Sunday night, 92-year-old Andy Rooney bid farewell to his regular weekly segments on 60 Minutes, explaining that he sees himself as a writer and not a "television personality," and after all, "writers don't retire," but he's no longer going to be talking on television every week about fruit or the post office or whatever other nagging matter has his attention.

Working with grasshoppers, fruit flies, mice and human cells, the three scientists who won this year's Nobel Prize in Physiology or Medicine opened important windows on how all these creatures defend themselves against microbial invaders and refrain from attacking their own cells – except when they don't.

It's intricate and complicated stuff, but the two main concepts you need to know are: innate immunity and adaptive immunity.

The "Occupy Wall Street" protests "appears to be settling in for the long term," NPR's Jeff Brady reports.

And as Jeff said on Weekend Edition Sunday:

Note: This report contains an offensive racial epithet. It is an essential part of the story, however.

"Gov. Rick Perry's presidential campaign pushed back quickly and forcefully Sunday against a Washington Post story that linked Perry to a hunting camp known to some by a racially insensitive name," the Austin American-Statesman reports.

The Nobel Prize in medicine has been awarded to three scientists whose discoveries about the human immune system "opened up new avenues for the development of prevention and therapy against infections, cancer, and inflammatory diseases," the Nobel committee announced earlier today.

NPR's board of directors announced Sunday that it had dipped into the world of public television for its new president and CEO: Gary E. Knell, chief executive of the company behind the beloved children's show Sesame Street.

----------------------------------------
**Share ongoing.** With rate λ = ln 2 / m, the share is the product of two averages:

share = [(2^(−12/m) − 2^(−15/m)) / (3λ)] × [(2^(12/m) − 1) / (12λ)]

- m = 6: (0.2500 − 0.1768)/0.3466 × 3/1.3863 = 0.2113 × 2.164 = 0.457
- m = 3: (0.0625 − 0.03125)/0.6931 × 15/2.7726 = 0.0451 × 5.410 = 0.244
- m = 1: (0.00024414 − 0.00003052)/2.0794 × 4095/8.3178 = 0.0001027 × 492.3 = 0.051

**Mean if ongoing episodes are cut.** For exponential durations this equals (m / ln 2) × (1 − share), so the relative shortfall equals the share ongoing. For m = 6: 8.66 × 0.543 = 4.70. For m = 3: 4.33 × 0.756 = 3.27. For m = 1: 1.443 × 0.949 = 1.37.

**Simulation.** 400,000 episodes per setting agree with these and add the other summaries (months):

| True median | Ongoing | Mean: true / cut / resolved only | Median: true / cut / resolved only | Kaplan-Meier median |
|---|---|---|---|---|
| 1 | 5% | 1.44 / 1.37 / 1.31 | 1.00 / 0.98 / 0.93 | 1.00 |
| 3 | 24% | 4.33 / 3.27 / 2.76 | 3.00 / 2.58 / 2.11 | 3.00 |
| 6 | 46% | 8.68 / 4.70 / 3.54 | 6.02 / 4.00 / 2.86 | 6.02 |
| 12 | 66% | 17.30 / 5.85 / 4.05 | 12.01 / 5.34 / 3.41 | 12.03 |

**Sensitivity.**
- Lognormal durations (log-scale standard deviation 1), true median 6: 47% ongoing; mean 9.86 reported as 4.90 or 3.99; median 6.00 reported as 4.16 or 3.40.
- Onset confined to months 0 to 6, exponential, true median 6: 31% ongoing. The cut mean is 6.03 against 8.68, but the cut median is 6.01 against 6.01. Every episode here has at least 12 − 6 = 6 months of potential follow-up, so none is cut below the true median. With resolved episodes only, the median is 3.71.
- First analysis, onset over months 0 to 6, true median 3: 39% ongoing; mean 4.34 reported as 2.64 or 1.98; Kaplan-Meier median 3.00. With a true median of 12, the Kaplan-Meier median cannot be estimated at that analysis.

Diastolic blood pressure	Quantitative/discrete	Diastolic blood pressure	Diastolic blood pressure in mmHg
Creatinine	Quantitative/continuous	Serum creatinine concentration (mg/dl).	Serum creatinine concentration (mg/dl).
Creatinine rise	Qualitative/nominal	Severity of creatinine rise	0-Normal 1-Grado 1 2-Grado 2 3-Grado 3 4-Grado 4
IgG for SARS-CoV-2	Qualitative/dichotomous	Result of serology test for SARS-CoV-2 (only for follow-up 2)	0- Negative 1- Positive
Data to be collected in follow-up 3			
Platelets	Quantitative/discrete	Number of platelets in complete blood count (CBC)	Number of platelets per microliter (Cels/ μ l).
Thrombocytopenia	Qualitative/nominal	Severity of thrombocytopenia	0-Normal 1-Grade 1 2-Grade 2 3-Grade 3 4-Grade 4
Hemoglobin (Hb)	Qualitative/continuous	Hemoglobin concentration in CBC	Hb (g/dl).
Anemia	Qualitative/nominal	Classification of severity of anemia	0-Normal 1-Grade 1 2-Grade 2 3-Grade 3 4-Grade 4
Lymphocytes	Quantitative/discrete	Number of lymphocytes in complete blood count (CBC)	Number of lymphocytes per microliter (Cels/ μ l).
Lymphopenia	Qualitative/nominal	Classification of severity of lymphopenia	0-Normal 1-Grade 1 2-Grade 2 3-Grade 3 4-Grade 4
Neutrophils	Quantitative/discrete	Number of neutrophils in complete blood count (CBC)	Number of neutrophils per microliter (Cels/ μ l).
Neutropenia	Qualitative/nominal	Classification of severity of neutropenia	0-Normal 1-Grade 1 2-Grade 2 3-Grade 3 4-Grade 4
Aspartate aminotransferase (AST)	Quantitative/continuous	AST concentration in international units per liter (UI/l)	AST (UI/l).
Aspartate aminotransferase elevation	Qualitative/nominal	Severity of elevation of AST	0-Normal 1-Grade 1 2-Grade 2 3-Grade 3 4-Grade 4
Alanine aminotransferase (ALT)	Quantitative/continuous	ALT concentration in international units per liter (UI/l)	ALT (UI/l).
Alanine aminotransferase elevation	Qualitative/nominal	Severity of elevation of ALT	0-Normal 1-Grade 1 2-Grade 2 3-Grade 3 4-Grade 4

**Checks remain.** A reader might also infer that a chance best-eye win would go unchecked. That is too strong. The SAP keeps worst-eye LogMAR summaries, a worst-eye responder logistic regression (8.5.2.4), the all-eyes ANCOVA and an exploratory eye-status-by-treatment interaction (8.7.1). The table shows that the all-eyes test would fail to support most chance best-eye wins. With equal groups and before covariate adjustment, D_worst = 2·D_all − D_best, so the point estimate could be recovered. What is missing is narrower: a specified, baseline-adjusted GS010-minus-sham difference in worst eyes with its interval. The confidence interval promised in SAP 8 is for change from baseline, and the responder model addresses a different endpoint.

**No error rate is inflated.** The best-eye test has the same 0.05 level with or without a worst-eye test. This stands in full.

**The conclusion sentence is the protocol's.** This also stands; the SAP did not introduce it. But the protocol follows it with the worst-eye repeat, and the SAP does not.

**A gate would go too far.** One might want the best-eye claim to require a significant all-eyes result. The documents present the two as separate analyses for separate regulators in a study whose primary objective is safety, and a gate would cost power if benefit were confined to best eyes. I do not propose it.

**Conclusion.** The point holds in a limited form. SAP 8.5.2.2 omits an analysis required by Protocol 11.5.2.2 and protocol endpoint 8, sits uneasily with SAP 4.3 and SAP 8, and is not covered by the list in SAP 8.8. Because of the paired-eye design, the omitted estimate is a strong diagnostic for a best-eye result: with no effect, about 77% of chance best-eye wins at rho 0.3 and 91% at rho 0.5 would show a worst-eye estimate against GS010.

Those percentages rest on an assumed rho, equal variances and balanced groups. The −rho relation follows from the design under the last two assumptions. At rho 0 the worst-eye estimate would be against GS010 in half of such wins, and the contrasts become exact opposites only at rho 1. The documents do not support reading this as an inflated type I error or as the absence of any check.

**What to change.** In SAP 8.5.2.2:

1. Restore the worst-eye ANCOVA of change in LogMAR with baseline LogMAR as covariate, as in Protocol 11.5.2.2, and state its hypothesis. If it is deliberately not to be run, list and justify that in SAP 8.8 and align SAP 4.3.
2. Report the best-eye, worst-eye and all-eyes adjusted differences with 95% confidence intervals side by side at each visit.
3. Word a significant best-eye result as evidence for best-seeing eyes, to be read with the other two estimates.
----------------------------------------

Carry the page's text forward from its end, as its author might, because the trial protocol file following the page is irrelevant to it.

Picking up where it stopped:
Knell, 57, said he hopes to "calm the waters" at NPR after a rocky year in which the institution lost several top executives and faced renewed challenges to its funding.

The Joint Select Committee on Deficit Reduction — also known as the supercommittee — created by Congress this summer has just seven weeks to agree on a plan reducing projected deficits by more than a trillion dollars.

If that panel of six Democrats and six Republicans deadlocks, or if Congress rejects its work, by law automatic across-the-board budget cuts — half of them from defense spending — will be triggered. Already, talk is growing of undoing that trigger.

The U.S. economy is struggling to grow. The European Union is trying to contain a debt crisis. And, in a case of bad timing, the world's fastest-growing major economy, China, is trying to slow down.

Shanghai has been one of the world's hottest real estate markets, but it's too hot for Chinese officials who are fighting high inflation and what some fear is a housing bubble.

Earlier this year, the Shanghai government tried to slow down real estate sales by restricting people from outside the city from buying more than one property.

If the U.S. Supreme Court term opening Monday were a Broadway show, all eyes would be on the stars waiting in the wings.